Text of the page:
One of the best things about this kind of photography is that no special equipment is needed. A basic compact camera will usually have a good close-focusing ability, making it well able to take this kind of image. If you have a DSLR with a zoom lens which includes a standard length and longer, it will be very versatile – and if you have a macro lens, then you have a whole world of possibilities!
You don’t have to look very far for suitable subjects either. Patterns in nature can be found everywhere. The fronds of a fern, ripples in the sand on a beach, the spines of a cactus, or the overlapping petals in the centre of a dahlia – the list is endless. At this time of year, when flowers and foliage are not so abundant, tree bark can be a great source of pattern pictures. In this photo of a birch trunk, I composed the picture so that the stripes were at a diagonal across the frame, which I though made the picture a bit more interesting than having them horizontal.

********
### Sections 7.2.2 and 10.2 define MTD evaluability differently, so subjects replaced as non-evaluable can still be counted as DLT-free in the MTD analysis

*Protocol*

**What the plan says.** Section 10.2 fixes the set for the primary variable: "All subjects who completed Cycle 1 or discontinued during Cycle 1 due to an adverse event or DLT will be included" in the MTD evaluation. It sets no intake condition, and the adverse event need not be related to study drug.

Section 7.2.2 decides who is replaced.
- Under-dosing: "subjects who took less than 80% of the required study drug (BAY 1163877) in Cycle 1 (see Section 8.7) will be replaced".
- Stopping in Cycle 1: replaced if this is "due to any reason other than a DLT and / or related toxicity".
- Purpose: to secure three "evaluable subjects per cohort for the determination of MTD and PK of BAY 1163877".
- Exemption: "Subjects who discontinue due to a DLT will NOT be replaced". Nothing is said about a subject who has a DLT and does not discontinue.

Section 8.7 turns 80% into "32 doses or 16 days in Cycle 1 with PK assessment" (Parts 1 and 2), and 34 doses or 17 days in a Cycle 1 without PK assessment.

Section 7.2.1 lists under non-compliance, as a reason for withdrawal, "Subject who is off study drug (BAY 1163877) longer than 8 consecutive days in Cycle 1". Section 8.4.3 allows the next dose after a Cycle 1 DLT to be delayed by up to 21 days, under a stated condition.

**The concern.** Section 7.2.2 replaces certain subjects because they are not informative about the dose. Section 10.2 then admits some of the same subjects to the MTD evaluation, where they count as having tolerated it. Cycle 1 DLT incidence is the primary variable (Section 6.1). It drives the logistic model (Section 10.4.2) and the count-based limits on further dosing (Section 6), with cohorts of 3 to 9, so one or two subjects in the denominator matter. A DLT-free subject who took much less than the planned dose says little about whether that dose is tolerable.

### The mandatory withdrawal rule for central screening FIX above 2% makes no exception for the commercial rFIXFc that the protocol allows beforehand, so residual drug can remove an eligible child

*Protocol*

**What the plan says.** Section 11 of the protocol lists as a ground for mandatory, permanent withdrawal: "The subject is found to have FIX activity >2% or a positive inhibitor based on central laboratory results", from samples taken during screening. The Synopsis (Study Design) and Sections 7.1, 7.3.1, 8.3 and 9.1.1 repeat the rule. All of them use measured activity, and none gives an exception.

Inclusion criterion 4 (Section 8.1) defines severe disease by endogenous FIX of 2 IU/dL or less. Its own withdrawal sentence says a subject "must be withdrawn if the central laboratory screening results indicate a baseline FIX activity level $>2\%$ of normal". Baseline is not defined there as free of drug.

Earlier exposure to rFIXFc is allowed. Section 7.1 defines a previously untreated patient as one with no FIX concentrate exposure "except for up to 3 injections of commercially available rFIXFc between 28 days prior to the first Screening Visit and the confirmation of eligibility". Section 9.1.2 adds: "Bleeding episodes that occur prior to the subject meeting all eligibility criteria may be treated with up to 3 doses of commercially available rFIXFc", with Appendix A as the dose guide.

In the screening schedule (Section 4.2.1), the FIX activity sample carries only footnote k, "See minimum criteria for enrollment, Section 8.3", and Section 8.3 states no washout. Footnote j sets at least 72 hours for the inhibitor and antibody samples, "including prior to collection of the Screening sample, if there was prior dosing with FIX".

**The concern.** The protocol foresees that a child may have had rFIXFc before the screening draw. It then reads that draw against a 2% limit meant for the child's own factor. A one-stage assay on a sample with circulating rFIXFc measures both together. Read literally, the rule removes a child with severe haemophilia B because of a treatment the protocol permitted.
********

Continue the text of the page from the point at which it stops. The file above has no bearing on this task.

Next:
The more you crop into your subject, the more your macro photography will feel abstract. We all know that the bark photo is a picture of bark – but in fact it is more a picture about patterns and color.
In the same way, this close up of raindrops on a leaf has an abstract feel to it. Of course we know that it’s a leaf – but because it’s only part of a leaf, and not the whole, it seems to be more an abstract pattern made by the veins of the leaf and the circular drops of water.
For this photo of a Gloriosa lily, I intentionally threw the entire subject out of focus, so that the picture has become very abstract indeed, just a composition of colors and curving shapes. It’s about as far as you can get from a botanical record photograph of the lily!
If you would like to learn more about macro Photography why not consider doing Heather Angel 4 week online course Mastering Macro Photography.